Tropa de Cultura
Even if it's old news in Brazil, I'm due to provide a refresher on Tropa de Elite (Elite Squad in English). It was directed by José Padilha as the second film in a trio that began with Bus 174, the documentary of a hostage taking on a Rio bus that was captured by national TV to disastrous results. His cinematic vision is to tackle the city's central pressing issues -- violent crime, the drug trade, police corruption and brutality. In Tropa de Elite, he focuses on the BOPE, Rio's equivalent of a SWAT team, that conducts intense operations in favelas -- usually with callous disregard for human life. Shoot first, ask questions later, as it were. Their ostentatiously violent symbol makes that abundantly clear ("It looks like a biker gang in the third reich.")
I first watched it in Rocinha with some 2Bros folks, where the scene portraying BOPE invasions of the favela were eerily similar to real life. We had a pirated copy that had leaked in August 2007, just a week or two before my departure. It had already spread like wildfire, and by the time of its official release in October, it was seen by a reported 11.5 million Brazilians. Not much the copyright police can do about that.
Most interestingly, it was equally popular among all strata of society, but for opposite reasons. Favelados were on the side of the victimized favelados as well as cavalier gangsters, and a friend of a friend was proud to have been an extra as a bandido. The middle and upper classes were taken by protagonist Capitão Nascimento, whose strongarm, torture tactics elicited applause in movie houses.
In a country whose moneyed interests frequently feel that the drug trade can only be reined in by extra-legal measures, Nascimento's take no prisoners attitude made him, as this magazine cover argues, a new national hero.
Padilha cannily rejects any claims that his film endorses either side of the debate. I saw him speak at the Harvard Film Archive last spring, where he maintained the position that the film was a portrayal designed to spark dialogue, not a polemic. In short, he's let the film be a mirror on its viewers' own prejudices and opinions about the power relations in Rio.
I don't think a strong-willed director tackling such challenging subjects should get off so easily. Surely there was some authorial intent. For one, the group that comes off the most negatively in the film are the wealthy college students who patronize the drug trade -- they provide the funds that keep the whole operation going, much to the detriment of folks who live just a few miles away up in the hills (on a longer scale, Colombia is taking the anti-cocaine message to middle-class Europeans).
Those folks, meanwhile, get their fair due of fun for a brief moment at the beginning of the film, with a stellar baile funk scene that tragically ends in a police-gang shootout. It's chopped up by the opening credits, as you can see in this trailer, but the shots come the closest I've seen on screen to a baile funk, or at least one c. 1997.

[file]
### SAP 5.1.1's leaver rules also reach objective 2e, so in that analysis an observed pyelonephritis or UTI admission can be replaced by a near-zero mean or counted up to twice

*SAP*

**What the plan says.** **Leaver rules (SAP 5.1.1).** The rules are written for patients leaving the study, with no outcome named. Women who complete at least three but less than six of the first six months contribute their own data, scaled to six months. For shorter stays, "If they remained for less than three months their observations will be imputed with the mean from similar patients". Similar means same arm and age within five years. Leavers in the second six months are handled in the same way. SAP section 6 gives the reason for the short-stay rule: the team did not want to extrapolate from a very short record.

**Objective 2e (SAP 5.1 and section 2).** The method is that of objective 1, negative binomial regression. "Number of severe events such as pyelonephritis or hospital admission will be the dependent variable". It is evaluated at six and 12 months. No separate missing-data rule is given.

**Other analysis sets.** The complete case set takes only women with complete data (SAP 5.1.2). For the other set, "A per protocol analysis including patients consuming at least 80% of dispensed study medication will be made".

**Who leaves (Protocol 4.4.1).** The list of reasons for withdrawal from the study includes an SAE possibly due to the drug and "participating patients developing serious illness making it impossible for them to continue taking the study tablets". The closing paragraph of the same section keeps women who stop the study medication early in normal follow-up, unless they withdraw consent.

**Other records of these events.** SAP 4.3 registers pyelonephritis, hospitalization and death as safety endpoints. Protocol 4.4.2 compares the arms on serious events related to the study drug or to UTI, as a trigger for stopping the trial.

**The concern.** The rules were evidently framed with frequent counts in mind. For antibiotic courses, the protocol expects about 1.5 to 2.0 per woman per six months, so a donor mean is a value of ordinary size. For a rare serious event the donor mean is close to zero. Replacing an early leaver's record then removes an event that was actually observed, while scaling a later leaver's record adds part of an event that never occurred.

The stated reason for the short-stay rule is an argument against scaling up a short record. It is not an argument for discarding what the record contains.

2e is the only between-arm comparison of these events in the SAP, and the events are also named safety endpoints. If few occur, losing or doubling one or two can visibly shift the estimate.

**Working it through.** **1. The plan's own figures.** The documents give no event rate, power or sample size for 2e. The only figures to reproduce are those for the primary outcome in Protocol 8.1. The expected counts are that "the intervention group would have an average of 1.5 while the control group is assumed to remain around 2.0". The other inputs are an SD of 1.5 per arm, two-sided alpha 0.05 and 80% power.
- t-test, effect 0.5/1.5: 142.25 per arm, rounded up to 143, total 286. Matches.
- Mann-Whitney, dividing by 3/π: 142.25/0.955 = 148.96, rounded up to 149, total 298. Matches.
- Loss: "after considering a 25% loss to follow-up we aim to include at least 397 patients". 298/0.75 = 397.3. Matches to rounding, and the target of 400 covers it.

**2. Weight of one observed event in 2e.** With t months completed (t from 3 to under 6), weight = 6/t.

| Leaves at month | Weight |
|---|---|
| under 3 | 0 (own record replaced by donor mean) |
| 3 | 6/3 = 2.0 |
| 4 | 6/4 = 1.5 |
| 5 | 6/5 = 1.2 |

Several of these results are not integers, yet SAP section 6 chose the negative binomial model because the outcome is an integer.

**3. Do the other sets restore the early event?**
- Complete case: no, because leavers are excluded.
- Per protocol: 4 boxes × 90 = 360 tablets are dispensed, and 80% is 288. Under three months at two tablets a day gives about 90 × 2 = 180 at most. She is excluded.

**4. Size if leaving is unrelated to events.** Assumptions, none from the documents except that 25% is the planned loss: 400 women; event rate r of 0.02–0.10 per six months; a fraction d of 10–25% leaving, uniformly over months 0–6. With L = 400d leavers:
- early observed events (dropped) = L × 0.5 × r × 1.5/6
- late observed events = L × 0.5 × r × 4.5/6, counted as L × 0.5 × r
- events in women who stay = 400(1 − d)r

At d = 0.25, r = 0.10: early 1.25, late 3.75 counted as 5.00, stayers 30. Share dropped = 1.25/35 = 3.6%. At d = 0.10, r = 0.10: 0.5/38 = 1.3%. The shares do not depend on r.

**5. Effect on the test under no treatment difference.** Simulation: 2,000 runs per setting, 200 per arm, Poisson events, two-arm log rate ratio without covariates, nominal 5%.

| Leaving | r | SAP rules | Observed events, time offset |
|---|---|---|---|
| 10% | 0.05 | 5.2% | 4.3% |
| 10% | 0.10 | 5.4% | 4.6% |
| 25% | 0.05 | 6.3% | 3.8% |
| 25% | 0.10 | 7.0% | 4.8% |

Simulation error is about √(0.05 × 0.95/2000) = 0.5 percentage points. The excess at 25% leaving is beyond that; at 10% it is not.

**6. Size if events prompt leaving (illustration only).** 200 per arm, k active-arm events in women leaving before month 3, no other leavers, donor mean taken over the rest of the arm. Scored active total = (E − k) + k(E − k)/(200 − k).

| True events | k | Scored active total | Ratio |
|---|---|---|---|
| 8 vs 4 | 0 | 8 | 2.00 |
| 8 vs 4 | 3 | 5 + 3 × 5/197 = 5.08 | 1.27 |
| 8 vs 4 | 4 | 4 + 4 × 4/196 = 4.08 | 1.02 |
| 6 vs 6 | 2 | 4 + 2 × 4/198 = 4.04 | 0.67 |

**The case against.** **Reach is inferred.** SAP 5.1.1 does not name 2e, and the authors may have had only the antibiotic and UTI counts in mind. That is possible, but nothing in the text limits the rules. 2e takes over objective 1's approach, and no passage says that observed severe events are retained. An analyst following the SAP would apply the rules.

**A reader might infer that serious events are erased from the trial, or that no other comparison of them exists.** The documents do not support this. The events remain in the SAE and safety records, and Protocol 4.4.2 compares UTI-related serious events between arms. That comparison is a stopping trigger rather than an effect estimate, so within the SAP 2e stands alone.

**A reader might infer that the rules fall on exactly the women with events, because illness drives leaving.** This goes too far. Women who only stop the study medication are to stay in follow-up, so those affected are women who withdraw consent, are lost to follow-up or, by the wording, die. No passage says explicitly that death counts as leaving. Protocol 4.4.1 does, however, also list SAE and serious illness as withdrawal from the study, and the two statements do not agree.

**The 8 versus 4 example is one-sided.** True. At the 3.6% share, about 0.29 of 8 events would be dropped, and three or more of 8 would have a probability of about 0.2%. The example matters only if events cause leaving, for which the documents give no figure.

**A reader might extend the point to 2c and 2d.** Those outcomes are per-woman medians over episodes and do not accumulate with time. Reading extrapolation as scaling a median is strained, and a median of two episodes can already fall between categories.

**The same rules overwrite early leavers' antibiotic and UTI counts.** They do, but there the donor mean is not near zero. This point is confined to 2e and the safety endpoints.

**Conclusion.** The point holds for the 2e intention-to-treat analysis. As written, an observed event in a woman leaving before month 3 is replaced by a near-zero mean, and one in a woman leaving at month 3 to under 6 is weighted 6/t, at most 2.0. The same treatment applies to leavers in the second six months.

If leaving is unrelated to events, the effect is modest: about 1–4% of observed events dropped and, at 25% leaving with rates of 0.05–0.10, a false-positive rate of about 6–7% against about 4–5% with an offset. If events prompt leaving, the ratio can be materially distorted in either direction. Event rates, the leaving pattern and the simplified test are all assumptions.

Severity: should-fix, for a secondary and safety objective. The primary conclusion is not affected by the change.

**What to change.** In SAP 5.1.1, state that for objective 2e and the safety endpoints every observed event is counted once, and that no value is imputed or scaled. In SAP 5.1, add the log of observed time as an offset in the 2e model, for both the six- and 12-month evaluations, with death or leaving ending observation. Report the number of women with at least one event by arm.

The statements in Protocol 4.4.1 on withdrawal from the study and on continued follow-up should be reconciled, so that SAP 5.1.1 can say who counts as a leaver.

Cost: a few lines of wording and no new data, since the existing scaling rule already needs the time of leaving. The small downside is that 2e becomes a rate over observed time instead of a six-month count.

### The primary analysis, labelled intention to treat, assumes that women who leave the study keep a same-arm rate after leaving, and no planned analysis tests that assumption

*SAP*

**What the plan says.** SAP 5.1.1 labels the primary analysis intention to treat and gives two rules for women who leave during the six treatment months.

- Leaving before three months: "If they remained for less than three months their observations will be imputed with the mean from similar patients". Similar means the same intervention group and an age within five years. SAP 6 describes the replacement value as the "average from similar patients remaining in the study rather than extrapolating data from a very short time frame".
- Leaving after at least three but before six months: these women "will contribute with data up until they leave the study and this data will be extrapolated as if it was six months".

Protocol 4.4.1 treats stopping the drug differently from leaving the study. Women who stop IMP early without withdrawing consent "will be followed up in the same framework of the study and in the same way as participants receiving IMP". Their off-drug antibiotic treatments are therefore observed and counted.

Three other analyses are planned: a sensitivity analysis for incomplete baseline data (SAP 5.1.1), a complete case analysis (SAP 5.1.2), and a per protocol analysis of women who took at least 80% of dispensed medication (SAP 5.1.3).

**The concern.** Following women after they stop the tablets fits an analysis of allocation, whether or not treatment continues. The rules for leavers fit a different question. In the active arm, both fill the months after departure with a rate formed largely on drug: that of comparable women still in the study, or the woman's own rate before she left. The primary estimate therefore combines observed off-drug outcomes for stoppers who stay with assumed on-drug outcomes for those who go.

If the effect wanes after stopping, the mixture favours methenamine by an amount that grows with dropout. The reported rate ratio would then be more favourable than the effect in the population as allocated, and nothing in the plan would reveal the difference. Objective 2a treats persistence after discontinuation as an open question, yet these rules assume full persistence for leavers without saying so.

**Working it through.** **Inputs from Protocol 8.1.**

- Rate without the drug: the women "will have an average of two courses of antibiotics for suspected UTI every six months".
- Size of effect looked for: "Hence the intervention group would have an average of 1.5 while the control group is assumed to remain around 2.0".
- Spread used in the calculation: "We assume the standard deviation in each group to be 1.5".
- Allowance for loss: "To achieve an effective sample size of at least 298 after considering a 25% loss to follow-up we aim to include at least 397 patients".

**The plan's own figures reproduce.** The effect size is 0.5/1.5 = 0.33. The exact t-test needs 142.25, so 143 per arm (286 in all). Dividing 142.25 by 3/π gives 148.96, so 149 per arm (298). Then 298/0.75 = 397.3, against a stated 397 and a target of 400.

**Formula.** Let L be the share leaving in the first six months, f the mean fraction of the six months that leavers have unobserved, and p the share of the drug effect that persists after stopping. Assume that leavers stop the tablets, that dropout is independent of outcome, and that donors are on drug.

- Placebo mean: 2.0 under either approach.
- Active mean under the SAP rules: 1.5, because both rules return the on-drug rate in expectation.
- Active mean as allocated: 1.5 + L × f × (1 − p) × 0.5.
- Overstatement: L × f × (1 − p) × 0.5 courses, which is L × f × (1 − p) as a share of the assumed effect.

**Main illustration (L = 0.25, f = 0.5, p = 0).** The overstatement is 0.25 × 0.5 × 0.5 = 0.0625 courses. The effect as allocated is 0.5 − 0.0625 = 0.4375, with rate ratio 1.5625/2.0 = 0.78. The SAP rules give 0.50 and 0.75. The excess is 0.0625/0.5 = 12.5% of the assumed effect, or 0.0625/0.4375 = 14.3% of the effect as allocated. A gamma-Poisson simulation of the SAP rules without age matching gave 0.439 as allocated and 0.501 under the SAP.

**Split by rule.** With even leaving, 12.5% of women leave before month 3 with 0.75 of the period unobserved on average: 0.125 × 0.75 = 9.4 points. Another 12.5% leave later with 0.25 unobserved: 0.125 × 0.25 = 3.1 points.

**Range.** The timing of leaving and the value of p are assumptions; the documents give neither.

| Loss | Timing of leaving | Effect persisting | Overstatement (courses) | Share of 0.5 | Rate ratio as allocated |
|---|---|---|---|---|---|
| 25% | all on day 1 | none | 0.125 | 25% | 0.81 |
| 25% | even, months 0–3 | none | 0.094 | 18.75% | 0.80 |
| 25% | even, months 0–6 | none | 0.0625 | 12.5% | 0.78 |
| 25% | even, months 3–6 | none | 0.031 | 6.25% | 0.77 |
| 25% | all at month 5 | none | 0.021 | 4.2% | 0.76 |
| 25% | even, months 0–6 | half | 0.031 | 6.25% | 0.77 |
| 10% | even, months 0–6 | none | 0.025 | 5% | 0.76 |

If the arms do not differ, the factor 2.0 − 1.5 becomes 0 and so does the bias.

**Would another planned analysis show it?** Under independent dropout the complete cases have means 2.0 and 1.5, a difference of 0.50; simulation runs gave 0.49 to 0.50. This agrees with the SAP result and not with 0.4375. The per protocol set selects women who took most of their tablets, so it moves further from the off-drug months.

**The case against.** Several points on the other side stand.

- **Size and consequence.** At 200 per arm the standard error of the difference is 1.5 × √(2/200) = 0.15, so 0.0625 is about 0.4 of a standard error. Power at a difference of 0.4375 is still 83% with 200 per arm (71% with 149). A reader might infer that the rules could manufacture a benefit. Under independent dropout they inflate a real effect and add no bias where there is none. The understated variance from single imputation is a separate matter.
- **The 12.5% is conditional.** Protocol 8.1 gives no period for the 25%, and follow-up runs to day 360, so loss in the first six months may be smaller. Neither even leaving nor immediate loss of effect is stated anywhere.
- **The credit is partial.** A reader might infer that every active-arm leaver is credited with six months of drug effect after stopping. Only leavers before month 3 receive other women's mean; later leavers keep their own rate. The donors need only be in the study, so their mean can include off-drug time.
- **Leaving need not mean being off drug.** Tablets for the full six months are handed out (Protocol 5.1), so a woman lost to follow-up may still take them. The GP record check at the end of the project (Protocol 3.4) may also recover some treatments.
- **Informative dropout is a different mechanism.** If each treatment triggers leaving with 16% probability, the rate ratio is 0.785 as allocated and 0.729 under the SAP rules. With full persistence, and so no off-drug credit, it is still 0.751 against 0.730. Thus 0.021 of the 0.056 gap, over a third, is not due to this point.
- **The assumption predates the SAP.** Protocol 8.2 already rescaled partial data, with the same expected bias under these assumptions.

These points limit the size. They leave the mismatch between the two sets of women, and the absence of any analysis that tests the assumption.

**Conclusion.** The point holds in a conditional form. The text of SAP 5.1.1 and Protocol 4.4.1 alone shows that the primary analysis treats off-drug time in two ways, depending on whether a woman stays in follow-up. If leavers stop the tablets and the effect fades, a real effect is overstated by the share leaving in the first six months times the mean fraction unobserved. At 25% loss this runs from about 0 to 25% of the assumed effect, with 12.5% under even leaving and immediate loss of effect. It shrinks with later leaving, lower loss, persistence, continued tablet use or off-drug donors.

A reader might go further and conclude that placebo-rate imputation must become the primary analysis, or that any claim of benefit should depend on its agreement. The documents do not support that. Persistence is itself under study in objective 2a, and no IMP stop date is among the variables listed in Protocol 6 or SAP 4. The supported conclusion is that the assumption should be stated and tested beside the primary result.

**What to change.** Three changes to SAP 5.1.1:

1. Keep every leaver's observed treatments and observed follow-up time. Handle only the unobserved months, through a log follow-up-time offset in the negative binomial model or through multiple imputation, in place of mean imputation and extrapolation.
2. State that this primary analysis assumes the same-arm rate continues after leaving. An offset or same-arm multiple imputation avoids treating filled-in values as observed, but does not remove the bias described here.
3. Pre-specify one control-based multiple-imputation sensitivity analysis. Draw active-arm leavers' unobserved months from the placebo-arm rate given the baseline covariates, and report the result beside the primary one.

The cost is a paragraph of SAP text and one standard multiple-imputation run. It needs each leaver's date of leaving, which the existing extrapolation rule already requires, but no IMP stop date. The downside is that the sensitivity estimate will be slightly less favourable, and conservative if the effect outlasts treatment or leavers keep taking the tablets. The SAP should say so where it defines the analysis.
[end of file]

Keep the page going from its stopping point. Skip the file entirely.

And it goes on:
I say 1997 because that's the setting of the film, not too long after Rocinha brothers Júnior and Leonardo popularized one of the classics of funk carioca, "Rap das Armas," which they sing live in this opening scene. I documented a recent acapella usage and linktubed to a Yo! MTV Raps-esque version during my Rocinha sojourn. The popularity of "Rap das Armas" as the theme song to the film was a real turn of fortunes for Júnior and Leonardo, who I met around the same time in August 2007 just as they were preparing to tour Europe in advance of the film's release there. After skyrocketing to fame in the early '90s, they became increasingly impoverished until they were reduced to driving a taxi cab on 12-hour shifts each, so the car was constantly in rotation. Now they're back in the driver's seat, so to speak, as funk MCs.
This version is from the official Tropa de Elite soundtrack, which amazingly is on sale stateside, as is the DVD. It cycled around some film festivals in the U.S. this year, but I never saw it make much of a splash in wide release. I was convinced it would become the next City of God, a lush but violent film about Rio, set to further fix foreigners' minds that the city is a violent nightmare. I guess I was wrong. But if you don't want to shell out for the official copy, you can see it for yourself with English subtitles.
With such broad appeal, meanwhile, it was only a matter of time before edits/dubs/remixes trickled out of the Brazilian webosphere. In fact, to permit a cross-linguistic pun -- Tropa became a trope, its catch phrases and music trotted out in all manner of remix culture fashion. Below is a sampling of the samples --
- Capitão Nascimento viciously berates his wife as his battles in the field increasingly rattle him. He created a new slang term, "Quem manda nessa porra sou eu" (I'm the one who controls this shit), that caught on rapidly, enough to become remixed as a funk track.
- A Fakeipedia page on Capitão Nascimento
- Brazilian humor site Kibe Loco has some video remixes cobbling together scenes from the film with tamborzão, crunchy guitar (and in the first, the riff from "Seven Nation Army"), and popular lines from the movie. The stutter-start chopped scenes actually recreate the funk vocal sampling technique with some accuracy.
- "What if Capitão Nascimento had read Convergence Culture?" In a little meta-tropa, Xiaochang Li at MIT puts a comparative media debate in the subtitled mouths of BOPE's finest.